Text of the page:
The stress (force per unit area) associated with this is given by the equation

S = 4π.n.e2.x .n2/3 =   4π.n5/3.e2.x  ,

where n is the free electron density, e the elementary charge and x the displacement.
Now, Hooke's law holds typically only for strains (relative extensions) of less than 0.3% (see Fig.3 in Reference1) which requires a stress of the order of S=109dyn/cm2 (i.e. a weight of 1000 kg/cm2). Assuming the average distance between the nuclei in the material to be 10-8cm, their corresponding displacement is therefore x=3.10-11cm. Inserting these values into the above equation, one finds that the free electron density in the material is n=2.1022 cm-3 (i.e.about 3% of the atom density).
With this interpretation, the maximum possible displacement y of the plasma electrons should depend on their kinetic energy K through the equation

K = 2π.n.e2.y2  .

For thermal electrons of room temperature (300o K), one finds a value of about y=10-9cm, i.e. Hooke's law would hold up to a strain of 10%, in contradiction to experiments. The discrepancy could be explained by the neglection of elastic collisions of the plasma electrons which will reduce the displacement to the average collision length

y = 1/(n.σc) ,

where σc is the Coulomb collision cross section which for room temperature (300oK) has a value of about 10-11cm2. This yields now a value of 2y=10-11cm, in good order of magnitude agreement with the observed elastic limit of x=3.10-11cm. For a larger strain than this, the plasma polarization field will fail to bridge the gap between the two sections and the corresponding force will vanish, as schematically depicted below:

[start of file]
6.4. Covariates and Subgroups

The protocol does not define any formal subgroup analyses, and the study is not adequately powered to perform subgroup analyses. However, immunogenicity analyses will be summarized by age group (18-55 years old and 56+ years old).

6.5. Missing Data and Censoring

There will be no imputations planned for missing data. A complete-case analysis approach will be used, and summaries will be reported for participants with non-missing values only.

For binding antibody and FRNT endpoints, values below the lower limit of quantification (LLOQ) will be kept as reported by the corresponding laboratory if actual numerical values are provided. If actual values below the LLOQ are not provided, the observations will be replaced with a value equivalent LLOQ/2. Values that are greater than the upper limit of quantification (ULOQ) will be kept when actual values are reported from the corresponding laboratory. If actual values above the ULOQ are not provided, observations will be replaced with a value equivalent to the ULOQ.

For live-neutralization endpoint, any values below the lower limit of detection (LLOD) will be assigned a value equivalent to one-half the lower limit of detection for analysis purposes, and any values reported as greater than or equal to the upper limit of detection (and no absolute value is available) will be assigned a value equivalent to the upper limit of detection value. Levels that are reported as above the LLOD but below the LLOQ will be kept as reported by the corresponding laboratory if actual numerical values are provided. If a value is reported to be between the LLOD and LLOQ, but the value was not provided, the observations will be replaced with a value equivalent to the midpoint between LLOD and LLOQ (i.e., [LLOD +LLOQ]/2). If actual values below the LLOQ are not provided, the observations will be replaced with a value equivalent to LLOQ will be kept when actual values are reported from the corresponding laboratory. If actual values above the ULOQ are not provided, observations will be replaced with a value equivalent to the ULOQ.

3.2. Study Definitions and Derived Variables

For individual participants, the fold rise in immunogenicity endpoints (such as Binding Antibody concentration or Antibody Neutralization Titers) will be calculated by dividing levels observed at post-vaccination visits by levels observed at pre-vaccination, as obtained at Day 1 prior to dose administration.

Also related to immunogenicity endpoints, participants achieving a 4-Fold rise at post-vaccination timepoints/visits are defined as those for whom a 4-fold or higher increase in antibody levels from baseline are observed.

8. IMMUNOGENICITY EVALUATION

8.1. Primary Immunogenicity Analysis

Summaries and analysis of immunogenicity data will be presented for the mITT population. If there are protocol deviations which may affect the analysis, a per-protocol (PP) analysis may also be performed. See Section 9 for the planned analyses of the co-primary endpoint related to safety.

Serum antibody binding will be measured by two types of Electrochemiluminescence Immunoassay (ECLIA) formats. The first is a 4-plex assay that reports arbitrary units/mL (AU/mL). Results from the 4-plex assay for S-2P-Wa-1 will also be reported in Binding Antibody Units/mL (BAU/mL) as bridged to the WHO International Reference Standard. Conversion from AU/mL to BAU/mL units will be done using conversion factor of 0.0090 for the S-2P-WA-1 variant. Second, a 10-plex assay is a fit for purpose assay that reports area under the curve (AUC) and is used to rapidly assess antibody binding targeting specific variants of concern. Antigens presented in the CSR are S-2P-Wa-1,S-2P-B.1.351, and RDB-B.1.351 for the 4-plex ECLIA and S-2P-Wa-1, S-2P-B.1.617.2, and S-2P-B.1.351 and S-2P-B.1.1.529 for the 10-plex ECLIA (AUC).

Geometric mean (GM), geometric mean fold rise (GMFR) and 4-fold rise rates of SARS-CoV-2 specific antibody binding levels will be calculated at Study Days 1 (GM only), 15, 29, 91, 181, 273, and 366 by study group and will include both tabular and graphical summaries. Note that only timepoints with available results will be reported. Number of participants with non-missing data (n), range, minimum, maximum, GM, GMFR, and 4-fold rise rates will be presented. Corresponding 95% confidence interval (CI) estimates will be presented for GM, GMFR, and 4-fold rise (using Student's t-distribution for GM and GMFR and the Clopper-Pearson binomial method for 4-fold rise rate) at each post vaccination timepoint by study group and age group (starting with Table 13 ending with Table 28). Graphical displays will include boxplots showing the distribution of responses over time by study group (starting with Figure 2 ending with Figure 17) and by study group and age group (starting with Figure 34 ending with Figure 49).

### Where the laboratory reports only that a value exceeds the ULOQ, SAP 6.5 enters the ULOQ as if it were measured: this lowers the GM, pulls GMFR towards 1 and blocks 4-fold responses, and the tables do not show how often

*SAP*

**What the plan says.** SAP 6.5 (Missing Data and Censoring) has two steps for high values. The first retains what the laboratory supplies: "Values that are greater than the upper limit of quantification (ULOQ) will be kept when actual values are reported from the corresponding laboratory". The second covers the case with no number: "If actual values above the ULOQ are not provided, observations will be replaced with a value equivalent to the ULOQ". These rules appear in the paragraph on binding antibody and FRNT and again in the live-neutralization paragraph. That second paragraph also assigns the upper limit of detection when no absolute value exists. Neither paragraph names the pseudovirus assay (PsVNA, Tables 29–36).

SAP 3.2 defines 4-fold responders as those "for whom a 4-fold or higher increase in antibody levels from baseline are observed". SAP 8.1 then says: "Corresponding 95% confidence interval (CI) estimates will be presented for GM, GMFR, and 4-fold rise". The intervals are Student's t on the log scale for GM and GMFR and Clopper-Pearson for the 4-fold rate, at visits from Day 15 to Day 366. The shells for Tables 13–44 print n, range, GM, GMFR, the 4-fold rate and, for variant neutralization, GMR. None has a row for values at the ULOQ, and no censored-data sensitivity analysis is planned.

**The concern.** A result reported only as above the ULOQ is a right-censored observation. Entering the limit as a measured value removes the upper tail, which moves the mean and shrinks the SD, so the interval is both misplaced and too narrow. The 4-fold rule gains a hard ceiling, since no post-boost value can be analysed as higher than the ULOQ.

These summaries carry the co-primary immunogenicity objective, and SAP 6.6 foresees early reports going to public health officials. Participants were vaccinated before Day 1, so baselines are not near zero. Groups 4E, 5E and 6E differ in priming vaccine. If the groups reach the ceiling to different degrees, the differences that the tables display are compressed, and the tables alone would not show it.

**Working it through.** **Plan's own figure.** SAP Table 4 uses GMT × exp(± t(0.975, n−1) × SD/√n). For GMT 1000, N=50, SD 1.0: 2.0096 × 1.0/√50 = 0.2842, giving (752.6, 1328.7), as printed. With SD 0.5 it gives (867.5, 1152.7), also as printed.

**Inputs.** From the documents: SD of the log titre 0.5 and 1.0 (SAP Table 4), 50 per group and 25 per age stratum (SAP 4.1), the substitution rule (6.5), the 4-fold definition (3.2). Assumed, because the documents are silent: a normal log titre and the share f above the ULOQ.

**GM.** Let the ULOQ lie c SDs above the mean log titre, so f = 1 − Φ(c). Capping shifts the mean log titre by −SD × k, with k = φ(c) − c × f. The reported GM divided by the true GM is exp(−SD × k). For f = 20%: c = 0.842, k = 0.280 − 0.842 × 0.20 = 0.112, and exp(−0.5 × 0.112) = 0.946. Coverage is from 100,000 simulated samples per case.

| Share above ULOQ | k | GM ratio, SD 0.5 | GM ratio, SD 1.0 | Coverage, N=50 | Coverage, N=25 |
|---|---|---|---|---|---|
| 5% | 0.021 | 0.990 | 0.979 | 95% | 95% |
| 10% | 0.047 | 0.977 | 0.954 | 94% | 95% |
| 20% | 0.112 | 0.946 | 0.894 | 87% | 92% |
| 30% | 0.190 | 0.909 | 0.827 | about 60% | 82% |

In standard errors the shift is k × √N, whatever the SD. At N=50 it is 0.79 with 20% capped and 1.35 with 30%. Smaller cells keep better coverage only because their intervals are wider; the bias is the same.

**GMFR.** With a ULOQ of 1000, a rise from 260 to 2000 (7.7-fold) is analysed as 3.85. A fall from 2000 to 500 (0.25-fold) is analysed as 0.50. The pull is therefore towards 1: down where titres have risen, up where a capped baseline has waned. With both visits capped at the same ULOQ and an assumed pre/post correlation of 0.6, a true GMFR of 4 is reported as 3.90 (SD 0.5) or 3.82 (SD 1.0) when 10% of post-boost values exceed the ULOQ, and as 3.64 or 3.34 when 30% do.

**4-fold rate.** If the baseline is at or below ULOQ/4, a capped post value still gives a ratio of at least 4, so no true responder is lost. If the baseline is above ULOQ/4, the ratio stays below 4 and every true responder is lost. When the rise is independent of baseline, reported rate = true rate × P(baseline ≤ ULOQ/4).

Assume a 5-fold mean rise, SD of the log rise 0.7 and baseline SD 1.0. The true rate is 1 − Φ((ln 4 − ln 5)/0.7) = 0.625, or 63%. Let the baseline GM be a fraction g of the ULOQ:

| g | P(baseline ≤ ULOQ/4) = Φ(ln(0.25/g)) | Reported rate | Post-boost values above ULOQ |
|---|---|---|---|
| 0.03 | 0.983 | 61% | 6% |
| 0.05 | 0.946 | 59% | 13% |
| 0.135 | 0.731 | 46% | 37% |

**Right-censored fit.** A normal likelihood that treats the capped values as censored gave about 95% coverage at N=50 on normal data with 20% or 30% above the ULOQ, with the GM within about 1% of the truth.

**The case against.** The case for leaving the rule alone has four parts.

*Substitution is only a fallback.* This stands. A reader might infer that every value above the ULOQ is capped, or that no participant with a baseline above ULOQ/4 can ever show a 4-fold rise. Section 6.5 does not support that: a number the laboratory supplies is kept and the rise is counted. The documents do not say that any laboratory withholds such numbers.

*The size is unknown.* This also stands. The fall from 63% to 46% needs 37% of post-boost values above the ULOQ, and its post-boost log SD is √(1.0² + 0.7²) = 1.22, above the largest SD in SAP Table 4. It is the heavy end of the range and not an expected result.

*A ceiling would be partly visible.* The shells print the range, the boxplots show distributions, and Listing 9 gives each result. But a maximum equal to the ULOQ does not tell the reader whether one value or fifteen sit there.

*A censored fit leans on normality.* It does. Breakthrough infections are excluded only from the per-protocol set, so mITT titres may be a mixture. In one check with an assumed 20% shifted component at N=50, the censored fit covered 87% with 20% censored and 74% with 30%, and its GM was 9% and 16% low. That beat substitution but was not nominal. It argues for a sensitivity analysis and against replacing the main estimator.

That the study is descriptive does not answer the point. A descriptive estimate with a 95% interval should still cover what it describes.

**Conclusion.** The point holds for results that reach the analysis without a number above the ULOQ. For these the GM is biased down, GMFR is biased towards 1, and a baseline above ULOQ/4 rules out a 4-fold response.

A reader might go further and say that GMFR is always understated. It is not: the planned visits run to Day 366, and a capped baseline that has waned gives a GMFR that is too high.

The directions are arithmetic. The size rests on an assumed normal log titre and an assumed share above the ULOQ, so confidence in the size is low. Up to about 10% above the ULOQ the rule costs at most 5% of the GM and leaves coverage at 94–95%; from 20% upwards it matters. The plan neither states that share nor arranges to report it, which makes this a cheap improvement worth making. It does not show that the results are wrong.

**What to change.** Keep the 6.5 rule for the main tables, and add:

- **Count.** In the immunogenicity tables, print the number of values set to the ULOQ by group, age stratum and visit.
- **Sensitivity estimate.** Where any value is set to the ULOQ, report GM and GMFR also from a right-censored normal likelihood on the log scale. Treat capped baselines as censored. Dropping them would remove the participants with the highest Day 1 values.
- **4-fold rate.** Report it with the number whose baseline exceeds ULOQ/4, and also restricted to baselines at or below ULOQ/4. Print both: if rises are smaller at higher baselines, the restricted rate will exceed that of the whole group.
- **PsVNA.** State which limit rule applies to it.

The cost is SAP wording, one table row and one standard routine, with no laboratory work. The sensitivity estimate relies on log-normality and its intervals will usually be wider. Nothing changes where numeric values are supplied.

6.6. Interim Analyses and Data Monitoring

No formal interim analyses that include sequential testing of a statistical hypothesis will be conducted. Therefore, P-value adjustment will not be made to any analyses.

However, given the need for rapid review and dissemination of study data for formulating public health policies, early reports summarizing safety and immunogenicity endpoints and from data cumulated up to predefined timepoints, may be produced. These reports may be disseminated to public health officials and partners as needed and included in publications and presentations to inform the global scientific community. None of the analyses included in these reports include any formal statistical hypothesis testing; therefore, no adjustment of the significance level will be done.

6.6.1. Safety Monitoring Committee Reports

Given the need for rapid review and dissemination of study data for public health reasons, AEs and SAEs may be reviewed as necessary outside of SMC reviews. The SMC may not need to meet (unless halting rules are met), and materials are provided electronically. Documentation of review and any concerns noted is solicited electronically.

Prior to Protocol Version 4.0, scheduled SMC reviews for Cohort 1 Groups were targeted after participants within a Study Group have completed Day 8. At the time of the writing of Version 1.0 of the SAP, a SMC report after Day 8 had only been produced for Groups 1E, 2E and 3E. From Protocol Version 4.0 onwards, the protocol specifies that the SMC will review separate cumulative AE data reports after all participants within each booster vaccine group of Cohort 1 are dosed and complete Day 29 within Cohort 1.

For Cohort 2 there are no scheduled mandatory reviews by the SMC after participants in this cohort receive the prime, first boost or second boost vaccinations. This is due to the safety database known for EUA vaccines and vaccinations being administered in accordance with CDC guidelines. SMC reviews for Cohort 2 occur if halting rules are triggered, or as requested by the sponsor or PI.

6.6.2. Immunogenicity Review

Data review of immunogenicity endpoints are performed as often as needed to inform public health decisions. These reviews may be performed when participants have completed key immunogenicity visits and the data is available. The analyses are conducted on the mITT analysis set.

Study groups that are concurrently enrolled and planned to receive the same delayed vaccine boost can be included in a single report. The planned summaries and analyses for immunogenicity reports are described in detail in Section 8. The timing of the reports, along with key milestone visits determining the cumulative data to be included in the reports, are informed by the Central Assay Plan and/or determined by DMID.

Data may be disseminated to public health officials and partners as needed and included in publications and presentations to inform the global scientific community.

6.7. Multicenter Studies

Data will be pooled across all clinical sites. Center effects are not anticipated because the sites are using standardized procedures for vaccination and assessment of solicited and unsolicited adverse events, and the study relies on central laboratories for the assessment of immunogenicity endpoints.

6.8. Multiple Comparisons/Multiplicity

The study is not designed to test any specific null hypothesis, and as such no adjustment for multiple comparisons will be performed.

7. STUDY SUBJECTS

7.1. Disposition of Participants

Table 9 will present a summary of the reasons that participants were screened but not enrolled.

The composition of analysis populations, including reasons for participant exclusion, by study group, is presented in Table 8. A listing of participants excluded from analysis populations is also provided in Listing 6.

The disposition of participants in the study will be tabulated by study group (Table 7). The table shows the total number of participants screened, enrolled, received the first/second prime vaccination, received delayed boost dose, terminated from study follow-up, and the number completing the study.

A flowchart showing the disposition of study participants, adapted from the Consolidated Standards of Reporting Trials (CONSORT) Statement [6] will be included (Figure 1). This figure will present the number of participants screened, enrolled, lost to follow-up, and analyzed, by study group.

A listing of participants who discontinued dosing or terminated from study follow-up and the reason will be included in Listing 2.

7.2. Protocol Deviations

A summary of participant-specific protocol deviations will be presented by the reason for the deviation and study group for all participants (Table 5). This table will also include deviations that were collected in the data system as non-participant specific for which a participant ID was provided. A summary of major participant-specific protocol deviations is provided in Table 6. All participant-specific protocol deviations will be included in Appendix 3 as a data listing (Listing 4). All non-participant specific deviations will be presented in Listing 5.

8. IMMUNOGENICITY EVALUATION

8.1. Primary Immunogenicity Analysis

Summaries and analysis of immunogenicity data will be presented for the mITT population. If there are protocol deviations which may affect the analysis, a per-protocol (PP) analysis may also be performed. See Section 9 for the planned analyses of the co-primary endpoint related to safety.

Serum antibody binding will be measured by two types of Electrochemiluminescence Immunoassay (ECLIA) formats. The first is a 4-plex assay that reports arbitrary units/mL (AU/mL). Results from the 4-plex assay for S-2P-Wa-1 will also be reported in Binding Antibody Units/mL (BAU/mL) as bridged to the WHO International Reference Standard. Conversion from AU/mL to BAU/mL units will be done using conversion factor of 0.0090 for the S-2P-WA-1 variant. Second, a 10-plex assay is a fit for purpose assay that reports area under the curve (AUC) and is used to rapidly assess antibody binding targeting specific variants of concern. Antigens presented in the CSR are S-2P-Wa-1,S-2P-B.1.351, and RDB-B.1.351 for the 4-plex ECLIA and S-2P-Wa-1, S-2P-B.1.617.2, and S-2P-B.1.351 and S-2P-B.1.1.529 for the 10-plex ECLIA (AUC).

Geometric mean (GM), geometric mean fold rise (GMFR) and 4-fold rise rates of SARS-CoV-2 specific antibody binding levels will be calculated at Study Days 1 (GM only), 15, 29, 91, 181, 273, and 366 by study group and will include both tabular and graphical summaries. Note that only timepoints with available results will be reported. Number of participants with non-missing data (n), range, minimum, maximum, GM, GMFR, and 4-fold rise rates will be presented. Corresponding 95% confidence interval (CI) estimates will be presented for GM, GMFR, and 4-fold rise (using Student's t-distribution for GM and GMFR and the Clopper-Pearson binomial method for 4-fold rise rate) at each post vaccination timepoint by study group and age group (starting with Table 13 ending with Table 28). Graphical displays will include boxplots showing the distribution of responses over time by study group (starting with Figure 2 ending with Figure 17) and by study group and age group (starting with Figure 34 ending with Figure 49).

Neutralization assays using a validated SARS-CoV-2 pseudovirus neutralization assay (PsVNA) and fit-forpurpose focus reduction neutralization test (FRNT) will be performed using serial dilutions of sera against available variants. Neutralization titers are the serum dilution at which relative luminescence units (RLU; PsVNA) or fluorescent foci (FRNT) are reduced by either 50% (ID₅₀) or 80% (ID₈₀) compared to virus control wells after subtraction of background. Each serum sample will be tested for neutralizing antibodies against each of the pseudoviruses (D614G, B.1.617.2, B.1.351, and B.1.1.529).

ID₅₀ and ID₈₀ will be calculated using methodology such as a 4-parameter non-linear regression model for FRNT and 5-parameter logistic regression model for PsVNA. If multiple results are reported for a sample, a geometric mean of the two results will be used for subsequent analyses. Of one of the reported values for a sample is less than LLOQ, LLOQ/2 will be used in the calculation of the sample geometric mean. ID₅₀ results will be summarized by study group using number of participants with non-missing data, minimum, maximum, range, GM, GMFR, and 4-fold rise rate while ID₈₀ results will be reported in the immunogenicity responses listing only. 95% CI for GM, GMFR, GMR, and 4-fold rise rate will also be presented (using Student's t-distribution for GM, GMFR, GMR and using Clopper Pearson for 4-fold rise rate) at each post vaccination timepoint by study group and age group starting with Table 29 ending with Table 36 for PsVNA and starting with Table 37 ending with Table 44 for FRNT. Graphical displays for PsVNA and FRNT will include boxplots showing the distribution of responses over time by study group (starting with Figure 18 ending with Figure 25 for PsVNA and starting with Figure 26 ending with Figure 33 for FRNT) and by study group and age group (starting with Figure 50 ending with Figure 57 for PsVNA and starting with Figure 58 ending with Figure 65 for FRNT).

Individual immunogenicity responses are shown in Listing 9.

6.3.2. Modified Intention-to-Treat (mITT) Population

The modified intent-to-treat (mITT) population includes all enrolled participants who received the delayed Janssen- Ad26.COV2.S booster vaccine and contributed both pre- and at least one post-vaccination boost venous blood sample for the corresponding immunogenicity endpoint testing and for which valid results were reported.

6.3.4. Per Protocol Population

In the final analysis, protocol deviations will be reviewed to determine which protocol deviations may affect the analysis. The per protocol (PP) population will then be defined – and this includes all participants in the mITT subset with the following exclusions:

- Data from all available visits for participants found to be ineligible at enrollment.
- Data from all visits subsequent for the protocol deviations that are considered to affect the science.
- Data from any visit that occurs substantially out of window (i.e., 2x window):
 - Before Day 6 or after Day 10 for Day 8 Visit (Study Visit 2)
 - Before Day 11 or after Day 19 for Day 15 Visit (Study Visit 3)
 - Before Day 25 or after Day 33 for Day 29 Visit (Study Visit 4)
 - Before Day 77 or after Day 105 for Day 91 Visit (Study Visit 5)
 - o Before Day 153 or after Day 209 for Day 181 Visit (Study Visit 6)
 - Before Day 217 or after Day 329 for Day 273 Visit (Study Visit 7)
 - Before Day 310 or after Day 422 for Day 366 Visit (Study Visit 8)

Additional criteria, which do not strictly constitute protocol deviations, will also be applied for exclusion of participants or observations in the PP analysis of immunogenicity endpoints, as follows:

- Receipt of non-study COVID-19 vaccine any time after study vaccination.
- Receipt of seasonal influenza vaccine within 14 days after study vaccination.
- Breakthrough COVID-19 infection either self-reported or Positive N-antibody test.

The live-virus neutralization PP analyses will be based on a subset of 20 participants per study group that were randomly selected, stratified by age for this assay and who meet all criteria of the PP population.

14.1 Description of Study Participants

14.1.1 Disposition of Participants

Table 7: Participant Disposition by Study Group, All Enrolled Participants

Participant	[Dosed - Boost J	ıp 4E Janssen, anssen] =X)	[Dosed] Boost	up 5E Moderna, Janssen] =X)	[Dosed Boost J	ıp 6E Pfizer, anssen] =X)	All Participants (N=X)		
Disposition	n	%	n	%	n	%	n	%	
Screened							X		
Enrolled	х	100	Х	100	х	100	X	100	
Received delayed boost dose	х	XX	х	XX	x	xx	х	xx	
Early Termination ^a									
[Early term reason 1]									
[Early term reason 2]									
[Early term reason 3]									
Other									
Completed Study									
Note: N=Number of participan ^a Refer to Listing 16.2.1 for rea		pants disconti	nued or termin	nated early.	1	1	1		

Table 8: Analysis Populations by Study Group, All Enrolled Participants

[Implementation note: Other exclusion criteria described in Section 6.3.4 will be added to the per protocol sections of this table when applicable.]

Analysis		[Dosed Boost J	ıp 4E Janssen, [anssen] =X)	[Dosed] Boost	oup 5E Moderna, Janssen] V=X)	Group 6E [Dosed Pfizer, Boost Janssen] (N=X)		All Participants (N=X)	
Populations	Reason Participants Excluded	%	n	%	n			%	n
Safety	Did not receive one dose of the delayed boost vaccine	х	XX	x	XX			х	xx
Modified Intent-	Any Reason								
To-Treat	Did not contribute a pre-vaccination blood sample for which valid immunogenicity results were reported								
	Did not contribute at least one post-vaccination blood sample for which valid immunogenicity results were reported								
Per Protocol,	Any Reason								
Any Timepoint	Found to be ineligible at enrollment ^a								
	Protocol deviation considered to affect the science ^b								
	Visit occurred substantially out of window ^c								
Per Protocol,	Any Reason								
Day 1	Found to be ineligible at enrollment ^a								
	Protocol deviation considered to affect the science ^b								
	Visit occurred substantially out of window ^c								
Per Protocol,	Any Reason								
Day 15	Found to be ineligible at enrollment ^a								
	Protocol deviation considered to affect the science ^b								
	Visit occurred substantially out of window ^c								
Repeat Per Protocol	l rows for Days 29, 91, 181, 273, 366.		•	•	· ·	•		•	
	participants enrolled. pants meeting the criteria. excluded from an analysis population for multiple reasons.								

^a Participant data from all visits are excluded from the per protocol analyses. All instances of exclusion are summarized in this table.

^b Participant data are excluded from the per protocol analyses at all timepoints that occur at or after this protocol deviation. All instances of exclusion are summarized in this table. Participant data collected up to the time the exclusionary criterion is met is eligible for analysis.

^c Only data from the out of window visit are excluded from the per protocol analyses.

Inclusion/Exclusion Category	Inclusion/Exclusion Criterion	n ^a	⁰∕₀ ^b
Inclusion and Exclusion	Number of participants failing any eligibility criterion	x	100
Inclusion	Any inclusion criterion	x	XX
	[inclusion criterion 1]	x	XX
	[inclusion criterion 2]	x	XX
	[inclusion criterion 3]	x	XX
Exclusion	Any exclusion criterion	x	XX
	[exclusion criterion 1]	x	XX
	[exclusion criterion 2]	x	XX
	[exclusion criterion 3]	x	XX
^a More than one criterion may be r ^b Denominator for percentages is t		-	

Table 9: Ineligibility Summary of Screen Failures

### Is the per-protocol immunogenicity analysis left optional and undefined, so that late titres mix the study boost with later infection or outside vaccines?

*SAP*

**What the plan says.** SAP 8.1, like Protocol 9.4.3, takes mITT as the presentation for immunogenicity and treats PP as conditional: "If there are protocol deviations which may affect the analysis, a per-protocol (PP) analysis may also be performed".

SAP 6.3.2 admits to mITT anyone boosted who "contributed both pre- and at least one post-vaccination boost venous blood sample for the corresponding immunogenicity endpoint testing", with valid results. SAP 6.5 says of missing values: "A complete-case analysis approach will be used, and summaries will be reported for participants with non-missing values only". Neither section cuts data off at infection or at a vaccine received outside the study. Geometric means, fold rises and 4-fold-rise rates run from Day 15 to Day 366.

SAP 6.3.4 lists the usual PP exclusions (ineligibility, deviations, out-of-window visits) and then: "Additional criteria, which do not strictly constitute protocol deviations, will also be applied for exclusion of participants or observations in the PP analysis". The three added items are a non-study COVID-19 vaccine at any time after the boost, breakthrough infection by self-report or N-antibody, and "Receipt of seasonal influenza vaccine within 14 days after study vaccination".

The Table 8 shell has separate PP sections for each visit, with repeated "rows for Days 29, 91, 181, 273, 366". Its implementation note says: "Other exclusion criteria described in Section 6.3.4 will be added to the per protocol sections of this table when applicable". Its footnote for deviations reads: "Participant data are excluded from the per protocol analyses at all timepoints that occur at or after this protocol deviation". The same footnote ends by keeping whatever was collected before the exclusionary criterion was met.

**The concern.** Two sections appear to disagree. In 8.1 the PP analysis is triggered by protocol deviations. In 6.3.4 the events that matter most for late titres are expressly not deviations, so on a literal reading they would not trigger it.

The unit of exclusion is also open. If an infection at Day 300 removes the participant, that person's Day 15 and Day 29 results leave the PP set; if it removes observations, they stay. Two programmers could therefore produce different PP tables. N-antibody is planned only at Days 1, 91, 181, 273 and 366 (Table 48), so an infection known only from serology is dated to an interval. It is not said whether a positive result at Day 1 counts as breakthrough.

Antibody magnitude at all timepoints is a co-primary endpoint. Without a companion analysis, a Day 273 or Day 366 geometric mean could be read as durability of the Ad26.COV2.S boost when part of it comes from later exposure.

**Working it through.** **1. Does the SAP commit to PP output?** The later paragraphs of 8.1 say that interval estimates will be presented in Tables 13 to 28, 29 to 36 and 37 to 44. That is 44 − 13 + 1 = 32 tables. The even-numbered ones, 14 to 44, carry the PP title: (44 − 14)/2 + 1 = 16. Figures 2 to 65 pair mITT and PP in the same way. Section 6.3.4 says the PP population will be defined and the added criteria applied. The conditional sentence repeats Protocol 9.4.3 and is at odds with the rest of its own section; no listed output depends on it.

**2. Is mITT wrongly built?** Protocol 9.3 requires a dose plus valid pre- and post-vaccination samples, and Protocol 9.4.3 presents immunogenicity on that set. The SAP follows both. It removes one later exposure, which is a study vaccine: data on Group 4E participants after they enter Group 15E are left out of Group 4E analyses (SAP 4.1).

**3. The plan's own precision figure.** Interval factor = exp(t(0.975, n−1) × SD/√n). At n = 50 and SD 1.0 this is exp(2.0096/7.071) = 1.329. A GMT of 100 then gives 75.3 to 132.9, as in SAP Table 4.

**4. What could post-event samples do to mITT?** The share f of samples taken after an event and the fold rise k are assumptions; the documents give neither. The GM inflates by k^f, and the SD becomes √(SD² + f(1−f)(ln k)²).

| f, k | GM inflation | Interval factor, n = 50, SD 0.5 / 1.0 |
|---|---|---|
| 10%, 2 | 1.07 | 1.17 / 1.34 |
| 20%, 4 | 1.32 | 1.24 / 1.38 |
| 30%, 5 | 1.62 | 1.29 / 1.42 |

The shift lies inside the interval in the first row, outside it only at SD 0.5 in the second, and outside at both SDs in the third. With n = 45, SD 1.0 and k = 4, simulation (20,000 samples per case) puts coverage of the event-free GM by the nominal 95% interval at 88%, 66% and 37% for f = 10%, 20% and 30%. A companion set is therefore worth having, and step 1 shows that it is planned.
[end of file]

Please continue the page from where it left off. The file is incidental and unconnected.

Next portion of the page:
breakdown of Hooke's law
The non-linear behaviour in this region (i.e. beyond point 3 in Fig.3 in Reference1) could then indicate the effect of the collisions in that regime (where the strain is larger than the collision length).

Note: I am aware that other theories exist to explain the relatively small forces needed to achieve stress fracture in materials. These are based on the assumption of stress inhomogeneities in the material due to cracks for instance (e.g. Griffith's theory), but they seem to be rather qualitative and only appear to be able to describe how cracks evolve under stress but not how they develop in the first place. In fact, the crack interpretation suffers in my opinion from a crucial logical flaw: in order to explain the unexpectedly small work required to homogeneously stretch the material to the yield point (elastic limit), the molecular bonding energy would have to be reduced by the cracks to less than 1% of the theoretical value from the outset (i.e. even without any stress applied), which is absolutely inconceivable.
Nevertheless, I am not an expert in material science in general and stress theory in particular and would welcome any clarifying responses in this matter (Feedback).



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Thomas Smid (M.Sc. Physics, Ph.D. Astronomy)
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See also my sister site http://www.plasmaphysics.org.uk